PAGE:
Like lots of places, Swansea’s rich heritage seems to have become invisible with people passing buildings without a thought of the stories those walls could tell.
For example, how many of you have walked past Belgrave Court in Uplands? Maybe you have, and admired its architecture; it is a nice looking building. However, have you noticed the plaque in memory of Sir Arthur Whitten Brown?
Arthur Whitten Brown together with John William Alcock made the first non-stop Trans-Atlantic flight in June 1919. The pair made their breakthrough flight, from Newfoundland to County Galway, to win the £10,000 prize offered by the Daily Mail and presented by the Secretary of State of Air, Winston Churchill.
In those early days of aviation, flying was very different and a real test of both man and machine. For example, Brown was relying on his sextant and the stars to navigate. However, thick fog posed the pair some problems, without gyroscopic instruments Alcock twice lost control of the plane, nearly hitting the sea.
Alcock and Brown flew a Vickers Vimy, converted for the record-breaking flight. The Vimy was the first-twin engine bomber built by Vickers towards the end of World War One, and the first of its type went into official trials in January 1918. However, the armistice of November 1918 would ensure the Vimy played no part in the conflict.
The Vickers Vimy had an open cockpit and the rain and snow they flew through would have been testing enough, but their electric heating suits failed making conditions worse. Resolute, Alcock and Brown maintained due course and landed at Derrygilmlagh Bog in County Galway on the morning of 15 June 1919. Seen as national heroes, King George V knighted the pioneering pair just a few days after their successful non-stop flight across the Atlantic Ocean.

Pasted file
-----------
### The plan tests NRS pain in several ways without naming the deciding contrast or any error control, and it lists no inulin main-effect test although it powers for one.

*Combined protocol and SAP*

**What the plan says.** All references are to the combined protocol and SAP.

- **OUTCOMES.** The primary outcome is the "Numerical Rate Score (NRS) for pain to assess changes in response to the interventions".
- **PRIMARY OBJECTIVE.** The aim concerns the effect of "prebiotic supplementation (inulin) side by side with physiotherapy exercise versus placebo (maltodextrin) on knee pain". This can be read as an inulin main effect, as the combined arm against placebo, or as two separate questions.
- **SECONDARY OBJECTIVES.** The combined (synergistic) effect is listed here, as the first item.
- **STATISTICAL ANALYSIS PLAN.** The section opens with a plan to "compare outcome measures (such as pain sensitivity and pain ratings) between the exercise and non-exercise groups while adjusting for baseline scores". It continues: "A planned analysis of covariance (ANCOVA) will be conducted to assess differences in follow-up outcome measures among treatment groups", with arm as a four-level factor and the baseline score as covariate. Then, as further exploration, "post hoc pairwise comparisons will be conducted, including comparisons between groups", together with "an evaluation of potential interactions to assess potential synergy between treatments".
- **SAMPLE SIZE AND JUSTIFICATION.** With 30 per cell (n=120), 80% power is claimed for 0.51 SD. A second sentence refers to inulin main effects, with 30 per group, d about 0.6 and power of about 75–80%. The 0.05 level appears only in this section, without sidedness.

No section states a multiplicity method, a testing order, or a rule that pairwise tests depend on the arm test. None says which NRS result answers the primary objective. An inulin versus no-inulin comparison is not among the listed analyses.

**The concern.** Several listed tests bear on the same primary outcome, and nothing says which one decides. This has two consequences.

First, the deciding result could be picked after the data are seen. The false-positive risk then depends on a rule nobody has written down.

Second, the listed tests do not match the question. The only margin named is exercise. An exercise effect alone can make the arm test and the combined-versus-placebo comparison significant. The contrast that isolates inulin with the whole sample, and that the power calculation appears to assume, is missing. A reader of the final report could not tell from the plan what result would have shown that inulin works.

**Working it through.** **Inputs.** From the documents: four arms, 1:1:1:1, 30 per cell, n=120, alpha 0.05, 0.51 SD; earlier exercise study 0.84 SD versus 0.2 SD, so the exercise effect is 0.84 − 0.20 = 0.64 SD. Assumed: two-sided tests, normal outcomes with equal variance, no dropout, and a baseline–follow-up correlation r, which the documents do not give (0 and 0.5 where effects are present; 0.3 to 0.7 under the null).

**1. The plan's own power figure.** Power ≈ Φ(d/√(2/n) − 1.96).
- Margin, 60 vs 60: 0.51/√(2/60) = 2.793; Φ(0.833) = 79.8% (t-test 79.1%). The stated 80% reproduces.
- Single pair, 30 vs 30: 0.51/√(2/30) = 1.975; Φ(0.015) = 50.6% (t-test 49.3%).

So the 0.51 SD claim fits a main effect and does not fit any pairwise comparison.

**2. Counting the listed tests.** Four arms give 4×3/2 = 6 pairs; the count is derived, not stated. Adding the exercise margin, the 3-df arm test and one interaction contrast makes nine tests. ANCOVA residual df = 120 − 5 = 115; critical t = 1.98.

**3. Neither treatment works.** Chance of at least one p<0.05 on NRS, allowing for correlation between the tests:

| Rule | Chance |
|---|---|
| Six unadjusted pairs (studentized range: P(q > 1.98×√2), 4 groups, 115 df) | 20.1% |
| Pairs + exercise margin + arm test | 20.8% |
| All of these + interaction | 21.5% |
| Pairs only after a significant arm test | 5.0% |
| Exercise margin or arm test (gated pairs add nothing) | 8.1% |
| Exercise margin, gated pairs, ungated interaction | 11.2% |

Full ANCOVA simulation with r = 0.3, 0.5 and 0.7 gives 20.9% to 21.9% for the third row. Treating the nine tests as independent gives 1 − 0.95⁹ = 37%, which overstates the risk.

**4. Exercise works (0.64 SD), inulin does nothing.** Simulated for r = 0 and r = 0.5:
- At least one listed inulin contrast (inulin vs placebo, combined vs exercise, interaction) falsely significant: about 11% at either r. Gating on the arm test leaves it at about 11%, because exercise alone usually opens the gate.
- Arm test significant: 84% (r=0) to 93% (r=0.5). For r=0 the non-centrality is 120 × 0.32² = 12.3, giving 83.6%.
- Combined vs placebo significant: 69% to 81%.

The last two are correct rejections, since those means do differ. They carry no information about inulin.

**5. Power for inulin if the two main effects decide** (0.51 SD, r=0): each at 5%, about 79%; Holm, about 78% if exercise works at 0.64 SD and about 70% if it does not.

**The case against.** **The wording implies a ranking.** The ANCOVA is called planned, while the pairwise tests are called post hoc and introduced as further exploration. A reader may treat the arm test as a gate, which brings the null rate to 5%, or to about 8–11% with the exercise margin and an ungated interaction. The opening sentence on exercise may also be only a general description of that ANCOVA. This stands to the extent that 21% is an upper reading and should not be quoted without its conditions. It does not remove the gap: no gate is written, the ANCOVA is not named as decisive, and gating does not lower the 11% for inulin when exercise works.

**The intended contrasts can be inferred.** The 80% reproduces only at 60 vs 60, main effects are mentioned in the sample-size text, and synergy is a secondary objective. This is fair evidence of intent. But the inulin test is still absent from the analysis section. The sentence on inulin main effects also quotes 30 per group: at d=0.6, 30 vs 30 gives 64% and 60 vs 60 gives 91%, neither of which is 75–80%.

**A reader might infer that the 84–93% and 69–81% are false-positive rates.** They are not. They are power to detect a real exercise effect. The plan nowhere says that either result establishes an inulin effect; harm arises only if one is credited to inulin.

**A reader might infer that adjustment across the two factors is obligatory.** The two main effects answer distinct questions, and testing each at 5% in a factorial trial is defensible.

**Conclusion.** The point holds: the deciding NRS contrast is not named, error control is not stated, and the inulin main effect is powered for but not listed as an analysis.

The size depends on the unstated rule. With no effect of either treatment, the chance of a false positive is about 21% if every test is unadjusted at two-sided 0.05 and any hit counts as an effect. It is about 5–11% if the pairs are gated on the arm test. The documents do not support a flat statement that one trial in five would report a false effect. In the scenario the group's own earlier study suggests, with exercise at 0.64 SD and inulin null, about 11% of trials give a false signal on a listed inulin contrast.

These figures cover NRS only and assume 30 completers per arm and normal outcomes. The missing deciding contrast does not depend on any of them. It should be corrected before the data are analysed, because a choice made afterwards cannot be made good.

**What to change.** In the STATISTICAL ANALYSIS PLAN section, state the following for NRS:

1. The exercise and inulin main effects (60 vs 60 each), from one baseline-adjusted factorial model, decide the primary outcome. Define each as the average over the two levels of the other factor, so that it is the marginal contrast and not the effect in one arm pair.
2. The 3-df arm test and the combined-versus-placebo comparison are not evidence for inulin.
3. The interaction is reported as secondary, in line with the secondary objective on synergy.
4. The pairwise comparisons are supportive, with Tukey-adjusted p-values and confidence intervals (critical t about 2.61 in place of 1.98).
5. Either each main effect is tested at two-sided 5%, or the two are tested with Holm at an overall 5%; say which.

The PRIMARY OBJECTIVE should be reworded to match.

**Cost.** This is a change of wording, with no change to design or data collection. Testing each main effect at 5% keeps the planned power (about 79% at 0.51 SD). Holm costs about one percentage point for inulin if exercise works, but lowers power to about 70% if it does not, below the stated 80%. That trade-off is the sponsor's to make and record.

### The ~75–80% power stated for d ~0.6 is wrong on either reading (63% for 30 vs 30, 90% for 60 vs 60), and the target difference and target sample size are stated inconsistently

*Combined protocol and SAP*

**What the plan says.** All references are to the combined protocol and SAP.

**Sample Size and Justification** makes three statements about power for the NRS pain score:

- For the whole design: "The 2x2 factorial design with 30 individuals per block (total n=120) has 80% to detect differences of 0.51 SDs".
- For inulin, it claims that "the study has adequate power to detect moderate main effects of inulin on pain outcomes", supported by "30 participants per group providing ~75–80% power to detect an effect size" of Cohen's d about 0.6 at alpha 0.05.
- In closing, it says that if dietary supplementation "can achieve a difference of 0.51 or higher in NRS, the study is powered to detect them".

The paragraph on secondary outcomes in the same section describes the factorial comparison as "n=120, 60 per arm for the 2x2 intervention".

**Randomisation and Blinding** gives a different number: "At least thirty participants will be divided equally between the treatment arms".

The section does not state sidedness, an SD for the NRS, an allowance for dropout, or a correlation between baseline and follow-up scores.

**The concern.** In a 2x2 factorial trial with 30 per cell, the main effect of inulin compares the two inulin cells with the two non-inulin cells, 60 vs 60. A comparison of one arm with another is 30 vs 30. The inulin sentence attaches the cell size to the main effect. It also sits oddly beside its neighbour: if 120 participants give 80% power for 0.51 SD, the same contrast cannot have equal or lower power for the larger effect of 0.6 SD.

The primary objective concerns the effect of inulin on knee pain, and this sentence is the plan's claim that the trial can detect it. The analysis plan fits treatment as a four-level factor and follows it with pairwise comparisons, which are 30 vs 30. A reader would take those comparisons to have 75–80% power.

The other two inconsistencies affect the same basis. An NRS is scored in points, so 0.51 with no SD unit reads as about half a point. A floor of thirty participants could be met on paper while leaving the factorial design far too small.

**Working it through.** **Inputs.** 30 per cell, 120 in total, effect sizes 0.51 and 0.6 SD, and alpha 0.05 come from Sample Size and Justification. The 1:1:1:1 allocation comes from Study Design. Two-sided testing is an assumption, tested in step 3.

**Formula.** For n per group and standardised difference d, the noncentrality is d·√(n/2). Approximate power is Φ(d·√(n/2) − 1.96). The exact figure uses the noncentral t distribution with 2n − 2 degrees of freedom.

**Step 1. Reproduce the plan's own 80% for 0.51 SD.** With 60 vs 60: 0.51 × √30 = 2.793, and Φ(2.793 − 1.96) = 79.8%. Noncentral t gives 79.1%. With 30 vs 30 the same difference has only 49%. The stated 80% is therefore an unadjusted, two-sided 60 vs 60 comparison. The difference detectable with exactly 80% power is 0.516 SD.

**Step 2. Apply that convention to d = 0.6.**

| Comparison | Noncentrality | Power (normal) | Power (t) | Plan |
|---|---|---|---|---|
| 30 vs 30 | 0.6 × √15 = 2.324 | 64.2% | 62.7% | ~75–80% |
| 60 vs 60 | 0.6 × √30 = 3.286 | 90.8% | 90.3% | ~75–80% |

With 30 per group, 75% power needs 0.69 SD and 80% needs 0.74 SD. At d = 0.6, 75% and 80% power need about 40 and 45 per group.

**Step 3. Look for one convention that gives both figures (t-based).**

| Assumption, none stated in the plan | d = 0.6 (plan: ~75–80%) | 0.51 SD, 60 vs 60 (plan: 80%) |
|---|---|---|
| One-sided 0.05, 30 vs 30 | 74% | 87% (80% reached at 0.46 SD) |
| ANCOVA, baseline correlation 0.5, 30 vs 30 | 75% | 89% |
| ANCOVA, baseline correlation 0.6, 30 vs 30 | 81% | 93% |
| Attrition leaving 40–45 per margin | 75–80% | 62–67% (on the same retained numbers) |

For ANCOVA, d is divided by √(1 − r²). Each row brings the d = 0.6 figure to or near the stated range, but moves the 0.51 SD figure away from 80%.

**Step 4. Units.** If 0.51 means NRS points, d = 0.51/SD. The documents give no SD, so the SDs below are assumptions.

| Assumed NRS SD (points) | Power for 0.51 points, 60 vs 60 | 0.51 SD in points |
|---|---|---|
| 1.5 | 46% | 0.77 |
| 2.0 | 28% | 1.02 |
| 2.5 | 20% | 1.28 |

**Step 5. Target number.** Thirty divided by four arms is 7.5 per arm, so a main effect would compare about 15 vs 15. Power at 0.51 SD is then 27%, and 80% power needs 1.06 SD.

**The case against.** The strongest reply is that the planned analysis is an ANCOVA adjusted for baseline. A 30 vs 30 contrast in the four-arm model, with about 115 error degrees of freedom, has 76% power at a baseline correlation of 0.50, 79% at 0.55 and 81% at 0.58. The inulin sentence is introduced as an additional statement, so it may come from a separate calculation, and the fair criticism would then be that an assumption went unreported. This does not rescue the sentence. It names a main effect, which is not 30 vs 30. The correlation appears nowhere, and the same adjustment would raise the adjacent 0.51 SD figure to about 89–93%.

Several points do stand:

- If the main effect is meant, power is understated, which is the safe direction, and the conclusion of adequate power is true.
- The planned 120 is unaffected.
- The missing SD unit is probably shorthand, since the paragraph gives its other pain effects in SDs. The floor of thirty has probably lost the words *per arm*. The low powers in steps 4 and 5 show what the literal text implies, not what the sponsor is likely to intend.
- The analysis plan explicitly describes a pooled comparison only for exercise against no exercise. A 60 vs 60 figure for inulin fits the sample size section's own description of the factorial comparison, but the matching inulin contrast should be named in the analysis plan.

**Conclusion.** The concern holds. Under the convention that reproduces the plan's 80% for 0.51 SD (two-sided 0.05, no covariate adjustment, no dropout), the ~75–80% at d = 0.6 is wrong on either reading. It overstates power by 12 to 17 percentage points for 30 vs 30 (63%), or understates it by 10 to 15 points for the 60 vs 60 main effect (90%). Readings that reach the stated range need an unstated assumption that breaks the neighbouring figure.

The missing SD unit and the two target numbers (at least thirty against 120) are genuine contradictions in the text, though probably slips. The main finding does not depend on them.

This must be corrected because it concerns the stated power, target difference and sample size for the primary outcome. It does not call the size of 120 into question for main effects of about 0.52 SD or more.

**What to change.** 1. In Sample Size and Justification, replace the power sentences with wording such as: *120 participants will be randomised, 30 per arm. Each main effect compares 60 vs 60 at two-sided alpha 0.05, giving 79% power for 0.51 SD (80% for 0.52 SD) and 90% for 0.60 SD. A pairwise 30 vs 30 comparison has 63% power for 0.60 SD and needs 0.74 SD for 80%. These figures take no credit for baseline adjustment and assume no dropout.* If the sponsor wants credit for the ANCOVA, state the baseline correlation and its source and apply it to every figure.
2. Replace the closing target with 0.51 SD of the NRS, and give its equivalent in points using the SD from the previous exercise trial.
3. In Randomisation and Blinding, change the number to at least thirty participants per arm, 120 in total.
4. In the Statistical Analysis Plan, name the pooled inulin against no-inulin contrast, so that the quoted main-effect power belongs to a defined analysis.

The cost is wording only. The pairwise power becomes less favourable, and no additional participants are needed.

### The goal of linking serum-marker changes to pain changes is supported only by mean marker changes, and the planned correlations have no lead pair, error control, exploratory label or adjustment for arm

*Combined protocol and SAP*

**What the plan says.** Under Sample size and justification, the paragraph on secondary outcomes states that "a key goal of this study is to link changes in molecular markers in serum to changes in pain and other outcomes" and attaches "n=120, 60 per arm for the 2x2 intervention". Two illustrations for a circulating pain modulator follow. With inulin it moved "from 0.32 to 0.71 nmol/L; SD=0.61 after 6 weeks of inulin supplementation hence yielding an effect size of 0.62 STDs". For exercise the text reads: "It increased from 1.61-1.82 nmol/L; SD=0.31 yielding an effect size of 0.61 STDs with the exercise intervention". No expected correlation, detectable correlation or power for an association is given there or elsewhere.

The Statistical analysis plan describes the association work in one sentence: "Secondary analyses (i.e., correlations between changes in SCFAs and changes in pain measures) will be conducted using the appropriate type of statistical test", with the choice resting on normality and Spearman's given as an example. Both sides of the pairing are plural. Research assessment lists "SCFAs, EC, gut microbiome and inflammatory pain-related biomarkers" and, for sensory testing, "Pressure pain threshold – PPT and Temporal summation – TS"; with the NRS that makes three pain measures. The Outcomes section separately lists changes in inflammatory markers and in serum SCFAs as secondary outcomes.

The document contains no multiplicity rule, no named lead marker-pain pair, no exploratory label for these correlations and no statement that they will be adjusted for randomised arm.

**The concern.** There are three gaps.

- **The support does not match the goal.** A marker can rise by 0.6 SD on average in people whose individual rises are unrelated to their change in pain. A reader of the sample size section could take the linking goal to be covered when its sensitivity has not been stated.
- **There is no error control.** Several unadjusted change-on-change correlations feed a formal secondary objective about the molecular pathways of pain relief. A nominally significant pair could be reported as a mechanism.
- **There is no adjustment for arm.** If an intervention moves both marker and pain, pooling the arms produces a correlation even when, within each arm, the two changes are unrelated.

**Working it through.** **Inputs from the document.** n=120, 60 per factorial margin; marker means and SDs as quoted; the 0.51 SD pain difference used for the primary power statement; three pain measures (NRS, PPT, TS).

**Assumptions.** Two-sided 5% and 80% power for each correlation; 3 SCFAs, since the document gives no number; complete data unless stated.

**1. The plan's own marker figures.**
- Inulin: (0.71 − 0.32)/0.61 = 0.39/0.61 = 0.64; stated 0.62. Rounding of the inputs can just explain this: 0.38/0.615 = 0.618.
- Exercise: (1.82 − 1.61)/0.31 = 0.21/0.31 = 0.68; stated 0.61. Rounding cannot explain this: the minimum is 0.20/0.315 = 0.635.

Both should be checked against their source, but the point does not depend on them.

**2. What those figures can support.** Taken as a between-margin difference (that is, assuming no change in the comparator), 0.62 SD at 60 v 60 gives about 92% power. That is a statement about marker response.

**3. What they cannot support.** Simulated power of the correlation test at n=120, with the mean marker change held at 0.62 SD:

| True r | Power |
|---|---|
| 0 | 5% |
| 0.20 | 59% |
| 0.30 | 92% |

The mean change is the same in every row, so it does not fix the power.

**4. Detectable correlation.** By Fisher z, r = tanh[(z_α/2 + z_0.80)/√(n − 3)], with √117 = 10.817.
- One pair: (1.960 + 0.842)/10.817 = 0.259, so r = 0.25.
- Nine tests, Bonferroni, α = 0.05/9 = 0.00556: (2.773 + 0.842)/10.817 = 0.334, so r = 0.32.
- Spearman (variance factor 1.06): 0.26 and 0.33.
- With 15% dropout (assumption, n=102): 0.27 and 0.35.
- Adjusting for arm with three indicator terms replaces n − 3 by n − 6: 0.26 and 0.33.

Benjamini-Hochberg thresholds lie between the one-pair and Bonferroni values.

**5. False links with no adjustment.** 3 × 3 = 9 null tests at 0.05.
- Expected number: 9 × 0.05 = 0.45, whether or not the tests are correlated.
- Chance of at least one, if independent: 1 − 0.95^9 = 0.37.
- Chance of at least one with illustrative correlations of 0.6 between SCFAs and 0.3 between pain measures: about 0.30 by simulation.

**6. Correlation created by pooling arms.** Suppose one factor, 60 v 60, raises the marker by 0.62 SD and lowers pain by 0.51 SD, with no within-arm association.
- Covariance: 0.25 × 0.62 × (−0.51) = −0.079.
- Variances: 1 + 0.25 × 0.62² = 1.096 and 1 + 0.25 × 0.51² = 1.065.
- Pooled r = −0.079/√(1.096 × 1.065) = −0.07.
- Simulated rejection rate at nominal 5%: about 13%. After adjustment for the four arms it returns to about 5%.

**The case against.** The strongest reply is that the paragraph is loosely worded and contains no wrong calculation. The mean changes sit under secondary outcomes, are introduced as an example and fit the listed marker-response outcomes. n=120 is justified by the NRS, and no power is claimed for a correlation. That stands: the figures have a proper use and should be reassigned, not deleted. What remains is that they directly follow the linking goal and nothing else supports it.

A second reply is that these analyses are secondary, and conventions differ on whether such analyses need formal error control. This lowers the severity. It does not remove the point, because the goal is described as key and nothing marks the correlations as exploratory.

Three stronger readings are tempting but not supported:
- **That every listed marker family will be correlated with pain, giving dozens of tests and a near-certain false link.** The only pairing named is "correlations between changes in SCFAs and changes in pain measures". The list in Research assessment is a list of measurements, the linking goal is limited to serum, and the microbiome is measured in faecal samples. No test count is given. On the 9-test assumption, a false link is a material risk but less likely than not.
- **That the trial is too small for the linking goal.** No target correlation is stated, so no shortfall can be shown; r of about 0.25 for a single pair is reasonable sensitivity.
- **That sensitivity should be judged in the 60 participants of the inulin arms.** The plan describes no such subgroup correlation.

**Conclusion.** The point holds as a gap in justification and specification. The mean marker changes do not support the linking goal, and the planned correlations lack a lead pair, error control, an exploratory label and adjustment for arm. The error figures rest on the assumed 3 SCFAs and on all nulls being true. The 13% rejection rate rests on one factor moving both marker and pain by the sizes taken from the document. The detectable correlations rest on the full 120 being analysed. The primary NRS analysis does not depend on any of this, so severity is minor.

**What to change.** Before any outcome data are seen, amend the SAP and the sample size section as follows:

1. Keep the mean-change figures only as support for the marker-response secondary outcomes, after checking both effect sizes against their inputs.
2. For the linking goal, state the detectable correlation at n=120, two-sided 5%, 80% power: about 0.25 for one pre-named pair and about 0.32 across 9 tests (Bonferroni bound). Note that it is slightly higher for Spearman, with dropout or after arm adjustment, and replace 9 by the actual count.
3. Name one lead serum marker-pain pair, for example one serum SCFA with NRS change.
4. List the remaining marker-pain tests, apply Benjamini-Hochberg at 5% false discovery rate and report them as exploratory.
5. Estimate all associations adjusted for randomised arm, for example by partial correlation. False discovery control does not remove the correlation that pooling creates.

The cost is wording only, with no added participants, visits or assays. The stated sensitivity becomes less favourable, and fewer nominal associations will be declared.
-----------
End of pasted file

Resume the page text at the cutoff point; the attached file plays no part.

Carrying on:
After the war, the Vickers Vimy demonstrated its true potential with long distance, record-breaking flight attempts. Not only was the Vimy the plane of choice for Alcock and Brown, but later in 1919 Ross and Keith Macpherson-Smith flew a Vimy from England to Australia.
Alcock died flying a Vickers Viking to the Paris Airshow on 18 December 1919. Whereas, Brown went on to work for Metropolitan-Vickers. He settled in Swansea where he made a lasting difference, founding the 215 Squadron Air Training Corps, which continues to provide activities that offer challenge, excitement and adventure for young air cadets. By 1948, Brown’s health had deteriorated, meaning light duties as general manager of the Metropolitan-Vickers offices in Wind Street. He died in his sleep, at Belgrave Court, on 4 October 1948.